giving way to right-turning traffic if you are turning left
at an intersection.
* The maximum speed on any open road is 100km/h. The maximum
speed in urban areas is 50km/h. Adjust your speed as conditions
* Don't underestimate driving times. Although distances
may seem short, New Zealand roads often include hilly, narrow
or winding terrain, which slow down your journey. If you're
used to driving in the city, take care when driving on the
open country roads, and watch out for single-lane bridges.
* You must always wear a safety belt, both in the front
and back seats - it's the law.
* Do not drink and drive in New Zealand - drinking and driving
laws are strictly enforced.
* Most open roads are single lane each way, except for motorways
coming into larger cities (Auckland, Wellington and Christchurch).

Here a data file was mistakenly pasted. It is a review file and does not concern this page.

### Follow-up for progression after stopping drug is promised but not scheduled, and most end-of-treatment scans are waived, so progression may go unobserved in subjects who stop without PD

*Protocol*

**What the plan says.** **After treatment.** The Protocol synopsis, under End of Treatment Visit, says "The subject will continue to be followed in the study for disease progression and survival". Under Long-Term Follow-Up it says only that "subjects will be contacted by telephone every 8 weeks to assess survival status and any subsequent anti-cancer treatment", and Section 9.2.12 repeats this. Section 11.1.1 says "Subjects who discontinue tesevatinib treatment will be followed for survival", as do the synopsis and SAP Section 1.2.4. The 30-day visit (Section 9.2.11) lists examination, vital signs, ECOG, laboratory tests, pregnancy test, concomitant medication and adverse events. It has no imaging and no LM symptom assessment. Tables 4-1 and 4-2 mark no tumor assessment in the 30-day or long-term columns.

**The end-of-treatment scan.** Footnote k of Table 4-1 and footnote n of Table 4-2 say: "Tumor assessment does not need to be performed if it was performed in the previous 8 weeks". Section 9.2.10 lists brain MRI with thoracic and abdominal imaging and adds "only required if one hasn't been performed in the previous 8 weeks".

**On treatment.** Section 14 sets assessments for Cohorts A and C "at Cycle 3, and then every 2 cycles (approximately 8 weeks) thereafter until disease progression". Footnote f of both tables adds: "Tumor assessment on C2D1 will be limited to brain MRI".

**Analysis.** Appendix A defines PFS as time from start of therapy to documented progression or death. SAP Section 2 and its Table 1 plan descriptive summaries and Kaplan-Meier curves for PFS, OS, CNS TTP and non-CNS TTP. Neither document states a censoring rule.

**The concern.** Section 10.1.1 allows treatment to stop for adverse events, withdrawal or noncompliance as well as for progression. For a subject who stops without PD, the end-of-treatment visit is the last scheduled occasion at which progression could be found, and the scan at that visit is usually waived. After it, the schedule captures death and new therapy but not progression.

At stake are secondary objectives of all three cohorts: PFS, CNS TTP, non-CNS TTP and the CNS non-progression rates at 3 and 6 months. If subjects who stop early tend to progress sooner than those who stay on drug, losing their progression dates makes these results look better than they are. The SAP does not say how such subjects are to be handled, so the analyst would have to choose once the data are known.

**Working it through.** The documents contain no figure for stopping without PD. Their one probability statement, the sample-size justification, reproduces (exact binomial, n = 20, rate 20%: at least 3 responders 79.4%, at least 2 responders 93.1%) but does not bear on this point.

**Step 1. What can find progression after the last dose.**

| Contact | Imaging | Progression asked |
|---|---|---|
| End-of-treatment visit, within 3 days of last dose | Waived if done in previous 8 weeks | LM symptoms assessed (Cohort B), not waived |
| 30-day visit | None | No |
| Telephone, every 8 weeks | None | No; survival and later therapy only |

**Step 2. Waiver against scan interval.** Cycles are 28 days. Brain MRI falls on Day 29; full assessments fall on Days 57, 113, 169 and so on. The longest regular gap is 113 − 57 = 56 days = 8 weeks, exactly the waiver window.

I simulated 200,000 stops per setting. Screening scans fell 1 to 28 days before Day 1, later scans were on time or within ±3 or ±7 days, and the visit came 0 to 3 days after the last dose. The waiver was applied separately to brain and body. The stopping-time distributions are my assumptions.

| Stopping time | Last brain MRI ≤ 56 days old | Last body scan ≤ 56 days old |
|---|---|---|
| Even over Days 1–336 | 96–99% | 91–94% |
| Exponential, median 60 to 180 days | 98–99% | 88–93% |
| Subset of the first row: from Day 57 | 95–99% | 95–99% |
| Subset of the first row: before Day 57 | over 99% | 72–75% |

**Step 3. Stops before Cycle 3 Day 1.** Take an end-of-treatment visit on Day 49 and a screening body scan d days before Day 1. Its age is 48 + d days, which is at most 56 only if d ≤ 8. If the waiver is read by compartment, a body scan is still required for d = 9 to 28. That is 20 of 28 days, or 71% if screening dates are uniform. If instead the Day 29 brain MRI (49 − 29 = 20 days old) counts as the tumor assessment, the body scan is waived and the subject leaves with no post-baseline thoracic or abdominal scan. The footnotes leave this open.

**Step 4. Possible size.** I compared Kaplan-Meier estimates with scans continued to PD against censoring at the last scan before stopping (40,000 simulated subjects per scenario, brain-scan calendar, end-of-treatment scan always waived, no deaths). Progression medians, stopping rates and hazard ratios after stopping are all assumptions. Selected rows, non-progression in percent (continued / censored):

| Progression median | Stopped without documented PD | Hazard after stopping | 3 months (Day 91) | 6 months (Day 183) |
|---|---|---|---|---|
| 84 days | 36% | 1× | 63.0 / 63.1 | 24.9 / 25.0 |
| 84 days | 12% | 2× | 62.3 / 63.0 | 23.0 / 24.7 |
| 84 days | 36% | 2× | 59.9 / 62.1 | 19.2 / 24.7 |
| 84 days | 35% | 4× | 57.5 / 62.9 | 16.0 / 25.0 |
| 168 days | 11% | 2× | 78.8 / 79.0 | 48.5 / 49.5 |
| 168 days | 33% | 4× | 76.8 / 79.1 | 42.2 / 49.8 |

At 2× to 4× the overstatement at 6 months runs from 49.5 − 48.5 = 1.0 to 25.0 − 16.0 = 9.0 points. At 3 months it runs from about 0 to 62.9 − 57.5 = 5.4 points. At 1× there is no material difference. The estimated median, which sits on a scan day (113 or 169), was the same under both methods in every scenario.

* In winter some roads may be treacherous due to ice or
snow, particularly around mountain passes. Look out for
signs indicating slippery surfaces in winter and drive slowly
- do not brake suddenly on ice. In some cases chains may
be required. Make sure you're familiar with how to fit them.
Fuel in NZ
The majority of New Zealand cars run on petrol, while most
four-wheel drive vehicles and campervans use diesel. Petrol
(gas) cost about two-thirds of the price in Europe. It's
dispensed by litre and available in regular unleaded and
premium unleaded. Diesel is cheaper than petrol and is easily
to be obtained. You can get fuel from service stations where
you can also find small shops with basic grocery and magazines
Driving to the Conditions
Many New Zealand roads are narrow, winding or hilly which
reduces your ability to see what is coming up ahead. Some
are unsealed and dusty, particularly in rural areas, where
you may see farm animals being moved along rural roads.The